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NASA: Extreme shrimp may hold clues to alien life

NASA: Extreme shrimp may hold clues to alien life

Originally posted on fox13now.com:
Shrimp crawling around rock chimneys spewing hot water deep in the Caribbean Sea may hold clues to the kinds of life that can thrive in extreme environments on other planets, NASA says. The shrimp are called Rimicaris hybisae (no, we can’t pronounce it either). They live in clumps on…

Extreme Shrimp May Hold Clues to Alien Life

Originally posted on Emma Versteegh:
Shrimp called Rimicaris hybisae at deep hydrothermal vents in the Caribbean seem to have different dietary habits depending on the proximity of other shrimp. Those who live in dense clusters like this one live off bacteria primarily, but in areas where the shrimp are distributed more sparsely, the shrimp are…

Santa Cruz

Earlier this month I gave a seminar at the University of California Santa Cruz, Department of Earth & Planetary Sciences, in their Whole Earth Seminar series. A very enjoyable experience. Their campus is a redwood forest, and the people were very welcoming and interested. Though, I maybe should have talked about shells instead of hydrothermal […]

The world’s deepest hydrothermal vents: An analog for Europa?

Two weeks ago a group of students from the University of Southern California visited JPL. They all did a summer program in ocean sciences. I was one of the people telling them what “real” ocean scientists do at JPL.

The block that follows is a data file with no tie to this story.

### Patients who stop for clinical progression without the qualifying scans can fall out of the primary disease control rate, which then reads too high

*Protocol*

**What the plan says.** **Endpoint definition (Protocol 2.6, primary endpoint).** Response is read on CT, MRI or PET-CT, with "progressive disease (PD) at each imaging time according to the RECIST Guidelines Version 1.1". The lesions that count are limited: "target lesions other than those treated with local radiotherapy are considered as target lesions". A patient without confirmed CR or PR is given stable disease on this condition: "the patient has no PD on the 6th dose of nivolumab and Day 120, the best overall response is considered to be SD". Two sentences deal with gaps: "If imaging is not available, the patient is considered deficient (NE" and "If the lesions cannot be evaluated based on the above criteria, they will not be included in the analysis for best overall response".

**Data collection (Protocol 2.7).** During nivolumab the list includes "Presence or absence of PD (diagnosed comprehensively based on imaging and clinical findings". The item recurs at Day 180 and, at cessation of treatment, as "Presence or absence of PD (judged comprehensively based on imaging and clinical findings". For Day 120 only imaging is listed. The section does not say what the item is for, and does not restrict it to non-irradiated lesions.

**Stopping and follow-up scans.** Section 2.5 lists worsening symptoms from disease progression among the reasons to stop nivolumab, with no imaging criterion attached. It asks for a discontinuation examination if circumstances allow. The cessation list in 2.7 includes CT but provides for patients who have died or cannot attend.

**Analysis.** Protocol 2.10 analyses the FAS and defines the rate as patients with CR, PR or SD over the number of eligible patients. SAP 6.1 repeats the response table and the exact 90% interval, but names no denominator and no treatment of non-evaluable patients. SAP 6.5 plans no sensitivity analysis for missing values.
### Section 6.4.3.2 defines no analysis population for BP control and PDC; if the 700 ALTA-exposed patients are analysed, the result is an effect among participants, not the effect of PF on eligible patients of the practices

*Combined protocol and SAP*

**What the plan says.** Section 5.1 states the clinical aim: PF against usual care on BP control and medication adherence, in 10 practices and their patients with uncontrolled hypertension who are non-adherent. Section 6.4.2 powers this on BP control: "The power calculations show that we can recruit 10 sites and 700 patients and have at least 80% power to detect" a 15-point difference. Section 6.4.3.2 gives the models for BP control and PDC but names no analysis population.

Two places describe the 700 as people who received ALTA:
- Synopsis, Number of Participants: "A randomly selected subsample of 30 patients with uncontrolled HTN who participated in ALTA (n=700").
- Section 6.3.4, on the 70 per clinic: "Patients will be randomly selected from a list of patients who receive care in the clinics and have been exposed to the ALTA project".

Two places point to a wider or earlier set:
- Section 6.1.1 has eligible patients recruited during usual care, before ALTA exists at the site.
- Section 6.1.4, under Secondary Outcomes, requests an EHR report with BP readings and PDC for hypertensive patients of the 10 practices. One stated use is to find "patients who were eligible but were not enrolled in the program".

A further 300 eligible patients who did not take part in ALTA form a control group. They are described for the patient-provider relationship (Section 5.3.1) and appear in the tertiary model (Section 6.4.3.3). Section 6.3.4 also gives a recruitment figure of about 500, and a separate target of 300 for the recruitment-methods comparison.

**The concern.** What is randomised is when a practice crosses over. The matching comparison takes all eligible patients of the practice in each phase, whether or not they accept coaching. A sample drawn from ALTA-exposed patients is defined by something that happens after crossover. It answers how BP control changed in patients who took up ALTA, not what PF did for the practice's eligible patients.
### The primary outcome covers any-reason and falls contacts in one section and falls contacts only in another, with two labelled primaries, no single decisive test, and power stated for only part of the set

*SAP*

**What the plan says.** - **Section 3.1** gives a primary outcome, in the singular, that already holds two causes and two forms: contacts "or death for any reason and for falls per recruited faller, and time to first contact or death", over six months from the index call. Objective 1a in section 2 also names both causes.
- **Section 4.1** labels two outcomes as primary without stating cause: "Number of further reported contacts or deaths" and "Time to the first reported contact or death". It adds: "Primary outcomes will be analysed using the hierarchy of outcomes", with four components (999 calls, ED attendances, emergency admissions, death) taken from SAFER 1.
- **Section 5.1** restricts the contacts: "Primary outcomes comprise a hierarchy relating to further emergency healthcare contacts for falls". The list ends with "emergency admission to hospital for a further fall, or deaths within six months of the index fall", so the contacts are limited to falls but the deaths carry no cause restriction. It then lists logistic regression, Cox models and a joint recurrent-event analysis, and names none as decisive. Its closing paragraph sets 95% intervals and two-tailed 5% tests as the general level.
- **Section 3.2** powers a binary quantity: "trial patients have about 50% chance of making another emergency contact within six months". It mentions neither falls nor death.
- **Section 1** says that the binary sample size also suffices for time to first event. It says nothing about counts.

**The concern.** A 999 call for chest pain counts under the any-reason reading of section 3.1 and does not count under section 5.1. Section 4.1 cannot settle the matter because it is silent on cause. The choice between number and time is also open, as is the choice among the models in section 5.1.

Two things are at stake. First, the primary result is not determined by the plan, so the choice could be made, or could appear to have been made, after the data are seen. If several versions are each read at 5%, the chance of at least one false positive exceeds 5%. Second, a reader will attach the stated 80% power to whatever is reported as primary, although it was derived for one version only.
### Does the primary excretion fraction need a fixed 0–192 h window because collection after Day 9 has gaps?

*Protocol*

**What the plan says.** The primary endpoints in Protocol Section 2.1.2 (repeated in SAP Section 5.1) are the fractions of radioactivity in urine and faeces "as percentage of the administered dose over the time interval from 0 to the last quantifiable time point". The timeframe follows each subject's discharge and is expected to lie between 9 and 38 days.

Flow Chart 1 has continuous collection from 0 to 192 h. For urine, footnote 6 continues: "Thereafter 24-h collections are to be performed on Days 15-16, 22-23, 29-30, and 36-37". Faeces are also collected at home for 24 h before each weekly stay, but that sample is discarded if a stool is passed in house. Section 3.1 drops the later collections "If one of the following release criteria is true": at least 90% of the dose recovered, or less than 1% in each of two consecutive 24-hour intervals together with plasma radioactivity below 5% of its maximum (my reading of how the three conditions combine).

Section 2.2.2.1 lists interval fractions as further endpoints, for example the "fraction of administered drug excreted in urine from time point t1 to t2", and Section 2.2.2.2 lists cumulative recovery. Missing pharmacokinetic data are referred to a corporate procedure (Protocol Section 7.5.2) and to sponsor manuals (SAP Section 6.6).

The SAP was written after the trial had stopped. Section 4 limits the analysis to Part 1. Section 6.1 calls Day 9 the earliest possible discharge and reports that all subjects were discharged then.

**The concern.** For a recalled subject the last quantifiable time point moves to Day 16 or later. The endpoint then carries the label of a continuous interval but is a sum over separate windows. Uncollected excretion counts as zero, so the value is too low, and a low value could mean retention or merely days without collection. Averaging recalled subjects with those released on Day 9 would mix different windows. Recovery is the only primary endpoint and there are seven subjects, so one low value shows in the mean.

Previously unsuspected dietary habits of Rimicaris hybisae

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Press releases

J2612120110133450_674Extreme shrimp may hold clues to alien life At one of the world’s deepest undersea hydrothermal vents, tiny shrimp are piled on top of each other, layer upon layer, crawling on rock chimneys that spew hot water. Bacteria, inside the shrimps’ mouths and in specially evolved gill covers, produce organic matter that feed the crustaceans.

IMG_1970-2Earthworms could help scientists ‘dig’ into past climates A team of UK researchers believe earthworms could provide a window into past climates, allowing scientists to piece together the prevailing weather conditions thousands of years ago.


musselsweb479589_28559Mussel power: Ocean shells can help predict rise in sea levels Ocean mussels could be key to helping scientists predict more accurately the rise in sea levels caused by the melting of the Greenland Ice Sheet.




Selected media appearances

Extreme shrimp may hold clues to alien life. The Telegraph, November 26, 2014.

Tiefseegarnelen: Wie Aliens vom Jupitermond. Spiegel Online, November 25, 2014.

Extreme shrimp may hold clues to alien life, NASA says. CNN Tech, November 24, 2014.

Deep Water Shrimp Offer Evidence of Life on Inhospitable Planets. TIME, November 24, 2014.

Do aliens look like SHRIMP? Nasa researchers say tiny ‘extreme shrimp’ on sea bed could help hunt for extraterrestrial life. Mail Online, November 24, 2014.

Interviews of early career scientists. European Association of Geochemistry web page, June 20, 2014.

Earthworms and climate history. The Academic Minute, WAMC Northeast Public Radio / Inside Higher Ed, September 20, 2013.

Worm poo’s window into past climate. BBC News Science & Environment, July 10, 2013.

The key to predicting climate change? Just study the temperature of earthworm poo, say scientists. Mail Online, July 9, 2013.

In a lift with… Dr Emma Versteegh. University of Reading web page, February 6, 2013.

Campus round-up (Mussel memory). Times Higher Education, January 3, 2013.

Klimaatsignaal in Schelp. De Groene Telegraaf, January 2, 2010.

Verleden vastgelegd in schelpen (the past recorded in shells; interview about my PhD research). Hoe?Zo! Radio, December 1, 2009.

Coral coring, Indian Ocean – Coastal, Oceans, BBC Two, December 4, 2008.


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